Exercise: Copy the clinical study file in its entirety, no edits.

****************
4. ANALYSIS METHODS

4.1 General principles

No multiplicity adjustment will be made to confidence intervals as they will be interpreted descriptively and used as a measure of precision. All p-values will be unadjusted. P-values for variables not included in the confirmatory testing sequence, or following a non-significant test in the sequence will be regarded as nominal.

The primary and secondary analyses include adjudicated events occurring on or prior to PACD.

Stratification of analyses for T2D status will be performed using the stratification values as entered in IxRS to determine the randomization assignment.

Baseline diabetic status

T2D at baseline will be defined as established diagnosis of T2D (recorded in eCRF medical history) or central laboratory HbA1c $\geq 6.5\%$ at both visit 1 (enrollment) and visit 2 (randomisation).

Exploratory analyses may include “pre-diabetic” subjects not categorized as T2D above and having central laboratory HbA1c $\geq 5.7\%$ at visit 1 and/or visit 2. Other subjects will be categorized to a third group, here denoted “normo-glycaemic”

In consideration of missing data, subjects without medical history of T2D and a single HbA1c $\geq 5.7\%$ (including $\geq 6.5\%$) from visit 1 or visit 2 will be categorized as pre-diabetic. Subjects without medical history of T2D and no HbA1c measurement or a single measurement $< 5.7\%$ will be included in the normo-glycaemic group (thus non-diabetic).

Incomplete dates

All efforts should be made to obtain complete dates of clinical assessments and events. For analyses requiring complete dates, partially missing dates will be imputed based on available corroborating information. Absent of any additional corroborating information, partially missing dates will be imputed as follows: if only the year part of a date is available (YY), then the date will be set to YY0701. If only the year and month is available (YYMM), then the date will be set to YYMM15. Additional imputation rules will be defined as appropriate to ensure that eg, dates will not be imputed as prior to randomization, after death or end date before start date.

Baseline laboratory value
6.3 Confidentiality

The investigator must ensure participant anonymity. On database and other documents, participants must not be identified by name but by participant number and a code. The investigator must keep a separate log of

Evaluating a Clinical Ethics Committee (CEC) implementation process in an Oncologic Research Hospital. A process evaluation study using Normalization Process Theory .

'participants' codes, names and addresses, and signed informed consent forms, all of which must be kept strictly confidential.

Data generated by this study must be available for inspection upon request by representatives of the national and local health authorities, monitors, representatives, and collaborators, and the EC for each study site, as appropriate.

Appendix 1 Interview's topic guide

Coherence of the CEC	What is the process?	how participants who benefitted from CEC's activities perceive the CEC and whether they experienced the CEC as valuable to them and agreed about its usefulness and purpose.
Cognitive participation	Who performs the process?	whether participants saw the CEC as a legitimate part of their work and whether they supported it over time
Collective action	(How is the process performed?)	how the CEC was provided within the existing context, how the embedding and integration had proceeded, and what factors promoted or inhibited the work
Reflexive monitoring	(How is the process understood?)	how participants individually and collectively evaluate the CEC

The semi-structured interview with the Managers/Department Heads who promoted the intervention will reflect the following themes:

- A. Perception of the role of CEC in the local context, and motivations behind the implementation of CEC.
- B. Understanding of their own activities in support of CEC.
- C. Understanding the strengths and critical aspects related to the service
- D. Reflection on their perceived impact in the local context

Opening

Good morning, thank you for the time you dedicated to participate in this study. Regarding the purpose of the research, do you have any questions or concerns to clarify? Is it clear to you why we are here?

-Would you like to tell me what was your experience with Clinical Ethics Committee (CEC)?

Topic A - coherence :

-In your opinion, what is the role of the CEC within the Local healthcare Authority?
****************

4. ANALYSIS METHODS

4.1 General principles

No multiplicity adjustment will be made to confidence intervals as they will be interpreted descriptively and used as a measure of precision. All p-values will be unadjusted. P-values for variables not included in the confirmatory testing sequence, or following a non-significant test in the sequence will be regarded as nominal.

The primary and secondary analyses include adjudicated events occurring on or prior to PACD.

Stratification of analyses for T2D status will be performed using the stratification values as entered in IxRS to determine the randomization assignment.

Baseline diabetic status

T2D at baseline will be defined as established diagnosis of T2D (recorded in eCRF medical history) or central laboratory HbA1c $\geq 6.5\%$ at both visit 1 (enrollment) and visit 2 (randomisation).

Exploratory analyses may include “pre-diabetic” subjects not categorized as T2D above and having central laboratory HbA1c $\geq 5.7\%$ at visit 1 and/or visit 2. Other subjects will be categorized to a third group, here denoted “normo-glycaemic”

In consideration of missing data, subjects without medical history of T2D and a single HbA1c $\geq 5.7\%$ (including $\geq 6.5\%$) from visit 1 or visit 2 will be categorized as pre-diabetic. Subjects without medical history of T2D and no HbA1c measurement or a single measurement $< 5.7\%$ will be included in the normo-glycaemic group (thus non-diabetic).

Incomplete dates

All efforts should be made to obtain complete dates of clinical assessments and events. For analyses requiring complete dates, partially missing dates will be imputed based on available corroborating information. Absent of any additional corroborating information, partially missing dates will be imputed as follows: if only the year part of a date is available (YY), then the date will be set to YY0701. If only the year and month is available (YYMM), then the date will be set to YYMM15. Additional imputation rules will be defined as appropriate to ensure that eg, dates will not be imputed as prior to randomization, after death or end date before start date.

Baseline laboratory value
6.3 Confidentiality

The investigator must ensure participant anonymity. On database and other documents, participants must not be identified by name but by participant number and a code. The investigator must keep a separate log of

Evaluating a Clinical Ethics Committee (CEC) implementation process in an Oncologic Research Hospital. A process evaluation study using Normalization Process Theory .

'participants' codes, names and addresses, and signed informed consent forms, all of which must be kept strictly confidential.

Data generated by this study must be available for inspection upon request by representatives of the national and local health authorities, monitors, representatives, and collaborators, and the EC for each study site, as appropriate.

Appendix 1 Interview's topic guide

Coherence of the CEC	What is the process?	how participants who benefitted from CEC's activities perceive the CEC and whether they experienced the CEC as valuable to them and agreed about its usefulness and purpose.
Cognitive participation	Who performs the process?	whether participants saw the CEC as a legitimate part of their work and whether they supported it over time
Collective action	(How is the process performed?)	how the CEC was provided within the existing context, how the embedding and integration had proceeded, and what factors promoted or inhibited the work
Reflexive monitoring	(How is the process understood?)	how participants individually and collectively evaluate the CEC

The semi-structured interview with the Managers/Department Heads who promoted the intervention will reflect the following themes:

- A. Perception of the role of CEC in the local context, and motivations behind the implementation of CEC.
- B. Understanding of their own activities in support of CEC.
- C. Understanding the strengths and critical aspects related to the service
- D. Reflection on their perceived impact in the local context

Opening

Good morning, thank you for the time you dedicated to participate in this study. Regarding the purpose of the research, do you have any questions or concerns to clarify? Is it clear to you why we are here?

-Would you like to tell me what was your experience with Clinical Ethics Committee (CEC)?

Topic A - coherence :

-In your opinion, what is the role of the CEC within the Local healthcare Authority?